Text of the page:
Carbondale clicks on comp plan revision ideas |

Carbondale clicks on comp plan revision ideas

John Colson
Post Independent Staff
Glenwood Springs, Colorado CO

CARBONDALE, Colorado – Planning consultant Gabe Preston believes things are on the right track for revising and updating the town’s 12-year-old comprehensive land-use plan.

“I think that most of what the working group has come up with has been well received,” he said Wednesday, following the last of three public input sessions on the plan revisions.

Preston’s company, RPI Consulting of Durango, is leading the update process, which has been under way for more than a year.

The town board of trustees in 2011 appointed 16 people to the working group and directed them to come up with revisions to the comp plan, as it is known.

The three identical public input sessions held April 16, 17 and 18 gave residents the chance to register their opinion of the work done so far.

People at the meetings expressed their views by using keypad voting mechanisms, known as “clicker-polls.”

Preston said that about 90 people participated.

He said he will produce a draft of the proposed revisions in the coming weeks for consideration by the working group – the planning and zoning commission and the board of trustees.

After the comp plan update is completed, Preston said the town intends to embark on updates to the zoning and development-review codes.

During the public input meeting Wednesday, Preston said by 2032, Garfield County is expected to grow by as many as 65,000 new residents – more than double its current population of 56,000 – and by as many as 25,000 new houses.

Carbondale’s share of that growth is unknown, but Preston noted that the town has grown by more than 1,200 new residents since the year 2000, to 6,400 residents in 2,400 homes, condos and apartments, according to the 2010 U.S. Census.

To accommodate such growth, Preston maintained, the town has to decide among certain policy options.

The focus, he said, could be to encourage infill development, including redevelopment of existing buildings. Or the town could move to expand its boundaries through annexation and new development.

Finally, Preston said, the town could impose limits on growth rates, perhaps establishing numerical caps on the numbers of new homes allowed each year.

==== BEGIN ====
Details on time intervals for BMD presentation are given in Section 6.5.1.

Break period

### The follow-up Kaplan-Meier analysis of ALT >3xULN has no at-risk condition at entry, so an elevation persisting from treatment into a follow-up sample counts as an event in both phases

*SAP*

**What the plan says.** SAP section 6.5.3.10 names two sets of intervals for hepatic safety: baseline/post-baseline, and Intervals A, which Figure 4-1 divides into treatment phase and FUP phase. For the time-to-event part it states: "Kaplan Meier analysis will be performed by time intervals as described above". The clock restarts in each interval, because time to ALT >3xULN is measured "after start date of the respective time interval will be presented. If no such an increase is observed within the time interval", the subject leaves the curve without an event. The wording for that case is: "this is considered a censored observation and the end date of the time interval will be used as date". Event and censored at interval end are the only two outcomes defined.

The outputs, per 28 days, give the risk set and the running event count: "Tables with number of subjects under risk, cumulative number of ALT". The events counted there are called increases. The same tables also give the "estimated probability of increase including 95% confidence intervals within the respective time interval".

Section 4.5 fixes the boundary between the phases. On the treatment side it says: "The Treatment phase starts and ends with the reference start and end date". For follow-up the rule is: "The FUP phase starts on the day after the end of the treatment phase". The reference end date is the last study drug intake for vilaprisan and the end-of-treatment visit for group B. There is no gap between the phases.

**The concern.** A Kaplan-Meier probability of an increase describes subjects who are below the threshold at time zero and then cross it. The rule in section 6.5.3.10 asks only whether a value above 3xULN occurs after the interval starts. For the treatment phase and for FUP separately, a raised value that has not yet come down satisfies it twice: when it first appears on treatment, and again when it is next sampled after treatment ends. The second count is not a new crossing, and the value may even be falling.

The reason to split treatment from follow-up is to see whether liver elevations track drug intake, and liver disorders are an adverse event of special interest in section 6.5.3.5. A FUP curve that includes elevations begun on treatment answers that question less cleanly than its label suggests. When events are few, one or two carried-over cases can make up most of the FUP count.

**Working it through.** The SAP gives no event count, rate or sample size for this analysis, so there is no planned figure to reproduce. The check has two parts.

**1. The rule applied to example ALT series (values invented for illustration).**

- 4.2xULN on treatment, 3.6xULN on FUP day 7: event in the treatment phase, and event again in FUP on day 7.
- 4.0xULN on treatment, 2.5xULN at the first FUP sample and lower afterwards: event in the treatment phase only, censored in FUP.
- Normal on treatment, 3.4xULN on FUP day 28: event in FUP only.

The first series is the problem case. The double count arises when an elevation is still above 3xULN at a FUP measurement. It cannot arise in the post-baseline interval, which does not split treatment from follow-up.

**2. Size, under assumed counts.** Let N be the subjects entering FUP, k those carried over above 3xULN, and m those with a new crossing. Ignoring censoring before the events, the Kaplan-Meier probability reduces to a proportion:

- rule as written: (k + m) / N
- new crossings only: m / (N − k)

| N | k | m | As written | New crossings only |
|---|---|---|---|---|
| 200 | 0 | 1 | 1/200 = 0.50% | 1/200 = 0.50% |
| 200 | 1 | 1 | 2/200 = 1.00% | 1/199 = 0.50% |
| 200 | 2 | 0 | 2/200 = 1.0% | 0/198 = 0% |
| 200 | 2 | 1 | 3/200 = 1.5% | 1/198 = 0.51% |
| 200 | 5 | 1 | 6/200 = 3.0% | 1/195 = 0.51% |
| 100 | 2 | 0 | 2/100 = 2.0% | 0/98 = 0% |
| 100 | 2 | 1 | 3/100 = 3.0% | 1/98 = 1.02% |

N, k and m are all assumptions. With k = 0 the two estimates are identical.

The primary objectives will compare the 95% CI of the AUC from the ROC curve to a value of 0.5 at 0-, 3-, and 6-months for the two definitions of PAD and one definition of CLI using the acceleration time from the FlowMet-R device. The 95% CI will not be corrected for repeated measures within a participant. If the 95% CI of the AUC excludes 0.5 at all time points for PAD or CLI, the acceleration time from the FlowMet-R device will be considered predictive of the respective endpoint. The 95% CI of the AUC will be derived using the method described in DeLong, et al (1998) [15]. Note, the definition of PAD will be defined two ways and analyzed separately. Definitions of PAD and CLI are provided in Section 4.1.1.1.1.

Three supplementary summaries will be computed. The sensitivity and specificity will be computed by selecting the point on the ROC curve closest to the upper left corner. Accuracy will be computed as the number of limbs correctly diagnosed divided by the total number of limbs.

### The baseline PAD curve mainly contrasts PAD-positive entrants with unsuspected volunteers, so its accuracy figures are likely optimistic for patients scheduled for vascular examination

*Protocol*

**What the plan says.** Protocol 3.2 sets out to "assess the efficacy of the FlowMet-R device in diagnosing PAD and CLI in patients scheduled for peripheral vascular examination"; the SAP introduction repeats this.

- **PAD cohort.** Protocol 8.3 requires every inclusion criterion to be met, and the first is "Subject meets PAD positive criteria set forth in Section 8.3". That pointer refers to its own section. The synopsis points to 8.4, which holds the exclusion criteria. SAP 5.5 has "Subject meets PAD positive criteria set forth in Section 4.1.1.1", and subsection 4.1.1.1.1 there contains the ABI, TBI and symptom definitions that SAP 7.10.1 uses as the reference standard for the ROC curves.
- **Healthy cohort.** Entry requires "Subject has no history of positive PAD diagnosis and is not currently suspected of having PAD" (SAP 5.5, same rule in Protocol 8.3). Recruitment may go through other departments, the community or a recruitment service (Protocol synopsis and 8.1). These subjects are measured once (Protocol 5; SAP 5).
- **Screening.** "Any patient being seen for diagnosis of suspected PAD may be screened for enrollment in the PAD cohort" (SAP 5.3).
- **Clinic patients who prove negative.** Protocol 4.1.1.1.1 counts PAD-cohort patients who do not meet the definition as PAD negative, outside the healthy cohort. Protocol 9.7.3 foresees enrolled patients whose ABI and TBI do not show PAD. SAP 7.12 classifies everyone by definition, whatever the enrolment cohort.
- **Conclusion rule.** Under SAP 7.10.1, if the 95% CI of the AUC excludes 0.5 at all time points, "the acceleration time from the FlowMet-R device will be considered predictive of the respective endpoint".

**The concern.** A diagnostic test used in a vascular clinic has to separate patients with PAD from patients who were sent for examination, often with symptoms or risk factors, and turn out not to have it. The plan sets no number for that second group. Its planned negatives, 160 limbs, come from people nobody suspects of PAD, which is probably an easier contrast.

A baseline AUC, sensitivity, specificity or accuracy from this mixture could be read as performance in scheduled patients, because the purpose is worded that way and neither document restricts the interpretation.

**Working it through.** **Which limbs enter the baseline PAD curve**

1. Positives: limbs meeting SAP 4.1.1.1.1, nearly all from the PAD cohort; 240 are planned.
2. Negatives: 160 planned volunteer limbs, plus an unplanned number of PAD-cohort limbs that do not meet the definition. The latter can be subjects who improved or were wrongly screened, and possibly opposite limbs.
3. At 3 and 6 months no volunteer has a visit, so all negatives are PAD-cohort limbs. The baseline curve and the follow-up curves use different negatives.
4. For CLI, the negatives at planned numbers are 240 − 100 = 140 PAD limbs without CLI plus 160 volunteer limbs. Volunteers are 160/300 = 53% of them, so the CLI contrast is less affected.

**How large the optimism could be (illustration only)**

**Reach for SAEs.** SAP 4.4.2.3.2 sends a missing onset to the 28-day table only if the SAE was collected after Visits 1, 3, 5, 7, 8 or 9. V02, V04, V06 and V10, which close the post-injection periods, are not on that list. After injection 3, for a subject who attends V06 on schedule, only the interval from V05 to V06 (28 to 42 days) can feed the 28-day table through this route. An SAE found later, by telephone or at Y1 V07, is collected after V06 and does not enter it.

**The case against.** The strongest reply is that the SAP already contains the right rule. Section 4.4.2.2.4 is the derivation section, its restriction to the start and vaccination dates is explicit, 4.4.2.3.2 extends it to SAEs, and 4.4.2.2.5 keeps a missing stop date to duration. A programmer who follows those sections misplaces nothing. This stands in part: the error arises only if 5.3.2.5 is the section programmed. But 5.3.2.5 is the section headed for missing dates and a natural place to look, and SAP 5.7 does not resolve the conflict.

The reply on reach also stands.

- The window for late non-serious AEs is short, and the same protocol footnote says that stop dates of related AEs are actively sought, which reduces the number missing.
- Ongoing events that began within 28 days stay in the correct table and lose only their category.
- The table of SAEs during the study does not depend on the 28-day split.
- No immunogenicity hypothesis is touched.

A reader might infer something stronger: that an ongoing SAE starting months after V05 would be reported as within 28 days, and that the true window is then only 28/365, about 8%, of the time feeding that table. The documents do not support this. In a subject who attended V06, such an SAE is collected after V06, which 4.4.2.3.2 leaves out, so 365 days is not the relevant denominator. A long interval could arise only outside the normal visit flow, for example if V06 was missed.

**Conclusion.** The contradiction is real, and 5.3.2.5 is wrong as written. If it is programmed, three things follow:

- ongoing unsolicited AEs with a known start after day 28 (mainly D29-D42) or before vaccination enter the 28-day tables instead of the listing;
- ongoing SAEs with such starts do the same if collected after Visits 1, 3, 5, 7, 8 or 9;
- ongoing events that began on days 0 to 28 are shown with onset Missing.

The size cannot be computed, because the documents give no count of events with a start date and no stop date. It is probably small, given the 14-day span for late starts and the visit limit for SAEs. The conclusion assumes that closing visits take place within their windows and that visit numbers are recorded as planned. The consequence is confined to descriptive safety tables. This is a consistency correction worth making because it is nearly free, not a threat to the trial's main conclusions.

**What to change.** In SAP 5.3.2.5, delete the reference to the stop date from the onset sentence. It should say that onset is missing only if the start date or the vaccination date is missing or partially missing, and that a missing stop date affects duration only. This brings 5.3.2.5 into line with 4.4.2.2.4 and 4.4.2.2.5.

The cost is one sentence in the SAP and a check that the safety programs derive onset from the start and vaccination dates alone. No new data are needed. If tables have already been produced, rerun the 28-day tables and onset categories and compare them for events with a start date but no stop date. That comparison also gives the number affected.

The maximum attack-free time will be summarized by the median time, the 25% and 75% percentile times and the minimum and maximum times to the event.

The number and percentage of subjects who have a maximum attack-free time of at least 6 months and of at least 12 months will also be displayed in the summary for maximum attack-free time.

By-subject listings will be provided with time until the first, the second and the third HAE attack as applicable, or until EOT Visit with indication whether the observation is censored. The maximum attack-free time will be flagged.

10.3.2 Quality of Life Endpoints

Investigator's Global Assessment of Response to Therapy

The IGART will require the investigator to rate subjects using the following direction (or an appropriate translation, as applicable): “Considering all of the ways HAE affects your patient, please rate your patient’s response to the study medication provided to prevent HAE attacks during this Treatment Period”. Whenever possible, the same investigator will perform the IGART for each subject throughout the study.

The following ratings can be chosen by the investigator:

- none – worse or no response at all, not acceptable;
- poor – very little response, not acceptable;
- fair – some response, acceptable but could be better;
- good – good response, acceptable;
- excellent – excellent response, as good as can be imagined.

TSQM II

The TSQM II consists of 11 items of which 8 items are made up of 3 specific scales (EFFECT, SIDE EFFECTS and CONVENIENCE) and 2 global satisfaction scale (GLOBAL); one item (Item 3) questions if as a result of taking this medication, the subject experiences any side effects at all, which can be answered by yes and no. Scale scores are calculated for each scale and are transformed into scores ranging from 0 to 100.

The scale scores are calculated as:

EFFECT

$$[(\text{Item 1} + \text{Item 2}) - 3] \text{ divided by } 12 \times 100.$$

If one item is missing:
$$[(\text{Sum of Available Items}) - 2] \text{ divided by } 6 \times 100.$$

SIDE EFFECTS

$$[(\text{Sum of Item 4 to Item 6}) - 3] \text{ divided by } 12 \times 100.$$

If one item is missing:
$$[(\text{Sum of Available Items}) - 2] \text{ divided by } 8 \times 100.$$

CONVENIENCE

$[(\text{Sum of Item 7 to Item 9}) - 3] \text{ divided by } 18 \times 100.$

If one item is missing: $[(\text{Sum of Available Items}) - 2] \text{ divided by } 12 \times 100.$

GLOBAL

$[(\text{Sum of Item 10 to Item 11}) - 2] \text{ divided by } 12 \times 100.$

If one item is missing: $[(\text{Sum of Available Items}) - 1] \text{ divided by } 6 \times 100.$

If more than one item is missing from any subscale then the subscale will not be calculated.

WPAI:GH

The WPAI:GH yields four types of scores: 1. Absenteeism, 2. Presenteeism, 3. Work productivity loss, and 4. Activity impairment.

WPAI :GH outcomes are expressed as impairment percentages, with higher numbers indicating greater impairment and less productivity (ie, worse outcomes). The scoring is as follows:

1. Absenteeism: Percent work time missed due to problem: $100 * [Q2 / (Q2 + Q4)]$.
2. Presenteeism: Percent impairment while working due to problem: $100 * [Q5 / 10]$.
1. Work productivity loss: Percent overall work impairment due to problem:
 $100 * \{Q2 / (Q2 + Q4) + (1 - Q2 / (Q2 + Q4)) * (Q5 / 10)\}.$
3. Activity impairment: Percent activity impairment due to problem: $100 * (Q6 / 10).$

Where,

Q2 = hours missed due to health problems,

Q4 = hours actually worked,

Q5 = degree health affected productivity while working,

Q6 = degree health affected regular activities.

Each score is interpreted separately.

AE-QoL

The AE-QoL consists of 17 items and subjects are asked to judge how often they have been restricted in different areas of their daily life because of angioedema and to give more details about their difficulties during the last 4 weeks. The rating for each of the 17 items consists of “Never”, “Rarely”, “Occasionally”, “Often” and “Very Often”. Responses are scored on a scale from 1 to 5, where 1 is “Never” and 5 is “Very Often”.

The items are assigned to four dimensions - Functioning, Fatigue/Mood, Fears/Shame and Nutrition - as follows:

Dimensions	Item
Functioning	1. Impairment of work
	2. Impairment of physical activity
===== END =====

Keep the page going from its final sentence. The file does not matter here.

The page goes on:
A bare plurality of the April 18 audience, 38 percent, chose a compromise position, preferring a balance of both infill and expansion.

Thirty-three percent went strictly for infill and redevelopment, while 19 percent preferred limits on growth rates. Only 10 percent opted solely for expansion.

At earlier meetings, on April 16 and 17, the public participants had split on the question of how to handle growth.

On April 16, 45 percent favored infill and redevelopment over 42 percent for a balance of the two approaches, with 13 percent for caps on growth rates.

On April 17, the clicker-poll showed 52 percent for a balanced approach, 26 percent for infill and redevelopment, and 22 percent for caps on growth rates.

Preston said the public sessions so far have yielded little support for two of the working group’s suggestions: reclaiming inactive alleys to invite greater use by the public, and installing curbs, gutters and sidewalks along streets that do not have them now.

The idea of reclaiming alleys, according to “clicker-poll” results, was supported by only 5 percent of those attending one meeting, and never garnered more than 11 percent at any of the meetings.

Installing curbs, gutters and sidewalks throughout town never won support of more than 31 percent of respondents.

Other issues covered in the meetings included the mix of single-family and multi-family housing around town, which areas should contain commercial and industrial development, and how parking should be handled as the town grows, among many other subjects.

The outcome of the “clicker-poll” exercises will be loaded onto the town’s website,, in the near future, according to town planner Janet Buck.

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